The Most Useless Job Advice in the World
“If you can imagine doing anything else but X, do it.” or “Don’t do X unless……”
I have heard this piece of advice numerous times and for numerous careers and options. X in these statements has been lawyer and law school, graduate school, be any kind of artist, an intellectual/academic, etc. Maybe there are also people who talk about it for engineering, the sciences, and business, but I have not heard that.
I am probably being too harsh when I call this the most useless job advice in the world. All these careers are hard or have always been hard to break into or have suffered serious set backs in the past few years of massive oversupply as compared to demand. Law went from being the fail safe of many liberal arts students to being disrupted by computers that can scan through evidence faster than any human ever code and find great evidence using predictive coding software. Law now revolves around a lot of contingent and contract labor like academia. Being an artist was always tough and likely a hand and mouth existence for all but the very lucky or those born into a large amount of wealth and privilege.
I also don’t get the idea of why grad school is supposed to be the psychologically traumatic and permanently damaging horror that everyone says it is. I did not love every experience in grad school but for three years most of my life was spent studying, talking about, and doing theatre and that was pretty damn cool. No one ever paid me to do theatre full time. Even law school was not the cringe inducing trauma that people made it out to be. There is also the possibility that an MFA in theatre is the grad school equivalent of summer camp.
The advice is still rather useless to the point of being smug and condescending for the following reasons.
1. It does not tell young people what they should do instead. If you told me at 18 that my chances of becoming a professional theatre director were slim to none and how many artists live a destitute and hand in mouth existence, I might have paused at becoming a drama major. This does not mean I would have switched from going to a small liberal arts college (SALC) with no business program to a large state university and majoring in STEM or Business though. There is a kind of student I call “the somewhat impractical student.” These are people who really like school and learning but know deep down that the chances of themselves of being an artist or academic are not very realistic or they decide living in a particular area is more important than becoming an acadmeic. My uncle did his All But Dissertation because he decided living in the Bay Area was more important than being a professor at the University of Whereever You Are Hired.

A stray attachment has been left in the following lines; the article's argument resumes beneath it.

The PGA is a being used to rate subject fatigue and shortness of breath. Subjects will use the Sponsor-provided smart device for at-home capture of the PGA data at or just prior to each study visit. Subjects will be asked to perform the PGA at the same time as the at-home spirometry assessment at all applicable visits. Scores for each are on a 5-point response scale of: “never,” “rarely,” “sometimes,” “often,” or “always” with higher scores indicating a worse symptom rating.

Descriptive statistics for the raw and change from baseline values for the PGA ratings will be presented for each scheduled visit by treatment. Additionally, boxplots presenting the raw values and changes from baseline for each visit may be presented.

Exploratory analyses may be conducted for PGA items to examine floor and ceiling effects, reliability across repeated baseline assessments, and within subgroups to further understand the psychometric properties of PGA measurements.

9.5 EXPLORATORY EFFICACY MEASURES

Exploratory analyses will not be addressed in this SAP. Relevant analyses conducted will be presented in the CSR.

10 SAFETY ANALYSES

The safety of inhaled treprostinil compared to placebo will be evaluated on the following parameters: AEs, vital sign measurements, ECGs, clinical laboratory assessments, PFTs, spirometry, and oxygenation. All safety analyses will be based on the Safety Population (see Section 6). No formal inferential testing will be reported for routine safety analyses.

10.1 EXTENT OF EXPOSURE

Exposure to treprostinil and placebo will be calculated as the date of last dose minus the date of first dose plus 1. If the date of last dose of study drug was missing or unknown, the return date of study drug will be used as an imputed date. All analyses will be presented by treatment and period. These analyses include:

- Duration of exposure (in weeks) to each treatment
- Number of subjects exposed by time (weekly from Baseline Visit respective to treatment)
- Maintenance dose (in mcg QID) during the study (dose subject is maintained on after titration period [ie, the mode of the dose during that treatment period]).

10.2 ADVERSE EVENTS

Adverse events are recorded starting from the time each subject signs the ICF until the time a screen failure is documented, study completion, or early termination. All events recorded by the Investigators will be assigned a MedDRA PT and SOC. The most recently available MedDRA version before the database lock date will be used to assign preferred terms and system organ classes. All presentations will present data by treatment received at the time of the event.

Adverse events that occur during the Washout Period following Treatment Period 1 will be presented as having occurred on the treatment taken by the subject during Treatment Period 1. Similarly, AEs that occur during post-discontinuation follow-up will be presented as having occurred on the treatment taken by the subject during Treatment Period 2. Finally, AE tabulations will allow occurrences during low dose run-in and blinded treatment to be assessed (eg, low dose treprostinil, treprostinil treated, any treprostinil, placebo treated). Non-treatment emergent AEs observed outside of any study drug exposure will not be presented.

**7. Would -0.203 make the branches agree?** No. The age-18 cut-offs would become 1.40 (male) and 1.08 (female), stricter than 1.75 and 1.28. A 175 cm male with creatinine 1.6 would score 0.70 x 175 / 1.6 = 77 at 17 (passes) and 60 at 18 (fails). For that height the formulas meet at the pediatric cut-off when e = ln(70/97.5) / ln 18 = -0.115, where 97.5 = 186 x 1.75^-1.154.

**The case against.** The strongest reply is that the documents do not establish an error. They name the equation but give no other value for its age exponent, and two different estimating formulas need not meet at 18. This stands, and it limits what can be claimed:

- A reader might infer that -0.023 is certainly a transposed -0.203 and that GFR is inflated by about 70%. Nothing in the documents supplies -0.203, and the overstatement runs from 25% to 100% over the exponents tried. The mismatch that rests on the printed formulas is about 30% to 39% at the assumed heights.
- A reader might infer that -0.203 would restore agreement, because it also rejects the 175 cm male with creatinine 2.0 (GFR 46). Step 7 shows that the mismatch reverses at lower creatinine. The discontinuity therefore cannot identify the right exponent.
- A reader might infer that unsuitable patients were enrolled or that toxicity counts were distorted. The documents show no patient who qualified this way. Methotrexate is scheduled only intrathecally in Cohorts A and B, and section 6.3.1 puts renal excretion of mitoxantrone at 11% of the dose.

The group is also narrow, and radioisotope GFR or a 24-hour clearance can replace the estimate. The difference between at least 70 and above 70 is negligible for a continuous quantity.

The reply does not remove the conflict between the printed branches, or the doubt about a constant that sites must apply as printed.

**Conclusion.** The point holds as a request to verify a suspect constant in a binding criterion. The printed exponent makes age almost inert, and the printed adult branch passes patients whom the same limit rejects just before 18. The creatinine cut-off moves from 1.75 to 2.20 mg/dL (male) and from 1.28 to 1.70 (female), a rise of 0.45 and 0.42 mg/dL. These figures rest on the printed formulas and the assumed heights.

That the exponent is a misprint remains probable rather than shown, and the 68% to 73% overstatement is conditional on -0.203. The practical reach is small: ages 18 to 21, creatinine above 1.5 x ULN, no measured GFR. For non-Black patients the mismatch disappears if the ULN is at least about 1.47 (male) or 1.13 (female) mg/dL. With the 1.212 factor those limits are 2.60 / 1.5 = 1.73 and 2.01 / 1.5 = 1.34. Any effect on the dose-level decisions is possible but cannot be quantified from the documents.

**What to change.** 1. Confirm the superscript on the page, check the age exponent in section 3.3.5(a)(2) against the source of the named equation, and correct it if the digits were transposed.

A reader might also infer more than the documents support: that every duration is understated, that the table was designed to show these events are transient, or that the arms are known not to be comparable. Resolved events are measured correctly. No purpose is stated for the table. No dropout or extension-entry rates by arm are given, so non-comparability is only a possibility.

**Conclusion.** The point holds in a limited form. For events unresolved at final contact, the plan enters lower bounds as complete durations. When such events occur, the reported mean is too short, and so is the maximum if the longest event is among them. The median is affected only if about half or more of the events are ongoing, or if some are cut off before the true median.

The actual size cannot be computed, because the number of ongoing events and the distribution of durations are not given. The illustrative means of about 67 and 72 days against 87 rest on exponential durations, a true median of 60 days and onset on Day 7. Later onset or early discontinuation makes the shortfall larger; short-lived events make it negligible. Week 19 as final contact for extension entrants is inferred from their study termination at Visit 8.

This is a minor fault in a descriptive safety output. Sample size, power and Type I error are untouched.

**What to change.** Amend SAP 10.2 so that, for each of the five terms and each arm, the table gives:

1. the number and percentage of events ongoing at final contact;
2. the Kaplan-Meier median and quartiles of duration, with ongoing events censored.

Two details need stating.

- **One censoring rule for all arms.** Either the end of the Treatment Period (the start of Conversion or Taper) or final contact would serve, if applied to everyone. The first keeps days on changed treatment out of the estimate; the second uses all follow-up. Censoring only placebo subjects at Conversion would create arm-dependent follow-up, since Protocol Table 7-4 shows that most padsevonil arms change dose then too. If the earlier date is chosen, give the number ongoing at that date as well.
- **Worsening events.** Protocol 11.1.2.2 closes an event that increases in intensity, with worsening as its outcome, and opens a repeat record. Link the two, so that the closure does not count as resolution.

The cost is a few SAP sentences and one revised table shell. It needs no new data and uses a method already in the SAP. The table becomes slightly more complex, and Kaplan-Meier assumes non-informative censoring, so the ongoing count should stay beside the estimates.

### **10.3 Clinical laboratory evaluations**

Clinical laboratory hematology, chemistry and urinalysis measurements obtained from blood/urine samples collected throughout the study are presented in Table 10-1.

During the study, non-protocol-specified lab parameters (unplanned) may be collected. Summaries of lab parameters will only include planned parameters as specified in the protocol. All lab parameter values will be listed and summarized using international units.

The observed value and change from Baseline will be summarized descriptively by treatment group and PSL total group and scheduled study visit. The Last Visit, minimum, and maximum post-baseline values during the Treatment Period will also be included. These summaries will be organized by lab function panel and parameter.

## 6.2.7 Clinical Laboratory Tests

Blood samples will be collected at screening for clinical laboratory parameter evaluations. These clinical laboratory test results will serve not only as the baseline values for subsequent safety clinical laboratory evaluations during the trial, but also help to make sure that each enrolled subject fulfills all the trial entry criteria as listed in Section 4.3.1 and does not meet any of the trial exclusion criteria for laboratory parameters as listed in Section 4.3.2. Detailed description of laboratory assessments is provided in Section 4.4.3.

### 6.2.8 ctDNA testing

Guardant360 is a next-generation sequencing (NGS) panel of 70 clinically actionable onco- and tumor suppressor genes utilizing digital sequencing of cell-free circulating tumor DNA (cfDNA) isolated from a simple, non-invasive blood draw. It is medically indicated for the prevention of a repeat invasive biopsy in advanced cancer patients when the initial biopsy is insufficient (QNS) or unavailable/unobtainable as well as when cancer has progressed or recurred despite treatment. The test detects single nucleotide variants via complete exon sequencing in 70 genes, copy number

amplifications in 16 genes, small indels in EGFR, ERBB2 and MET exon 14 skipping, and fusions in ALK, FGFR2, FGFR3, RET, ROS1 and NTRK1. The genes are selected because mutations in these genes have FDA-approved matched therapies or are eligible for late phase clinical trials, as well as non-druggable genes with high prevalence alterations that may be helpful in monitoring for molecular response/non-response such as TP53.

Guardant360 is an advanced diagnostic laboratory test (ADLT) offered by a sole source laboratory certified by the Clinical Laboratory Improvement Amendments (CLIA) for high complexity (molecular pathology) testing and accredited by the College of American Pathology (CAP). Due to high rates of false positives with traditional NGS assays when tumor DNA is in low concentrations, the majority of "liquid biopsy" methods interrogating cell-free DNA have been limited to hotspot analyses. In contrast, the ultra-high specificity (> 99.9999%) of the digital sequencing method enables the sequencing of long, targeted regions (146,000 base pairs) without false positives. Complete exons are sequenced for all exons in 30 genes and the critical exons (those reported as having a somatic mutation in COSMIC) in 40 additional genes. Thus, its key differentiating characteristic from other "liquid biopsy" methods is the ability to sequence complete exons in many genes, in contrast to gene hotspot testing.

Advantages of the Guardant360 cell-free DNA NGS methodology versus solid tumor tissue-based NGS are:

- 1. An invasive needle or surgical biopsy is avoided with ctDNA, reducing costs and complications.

I made a similar choice in choosing against academia or getting a PhD. However, this would not have made me anymore likely to be a business major at 18 and my intellectual capacity is not STEM-based. I probably would have ended up as a lit or history major instead. I imagine many students are in this boat. In my mind it is these people who should go to college instead of business majors. Business is something you can teach as an apprenticeship. I still marvel at the over-whelming practicality of people I meet at networking events in the city. So many people who just went to large state U and majored in business or engineering for utilitarian reasons. To be fair, they marvel when I say I was a drama major. The marvel often manifests as “Your parents let you major in drama,” and/or “Your parents let you go to a SALC without engineering or business majors.”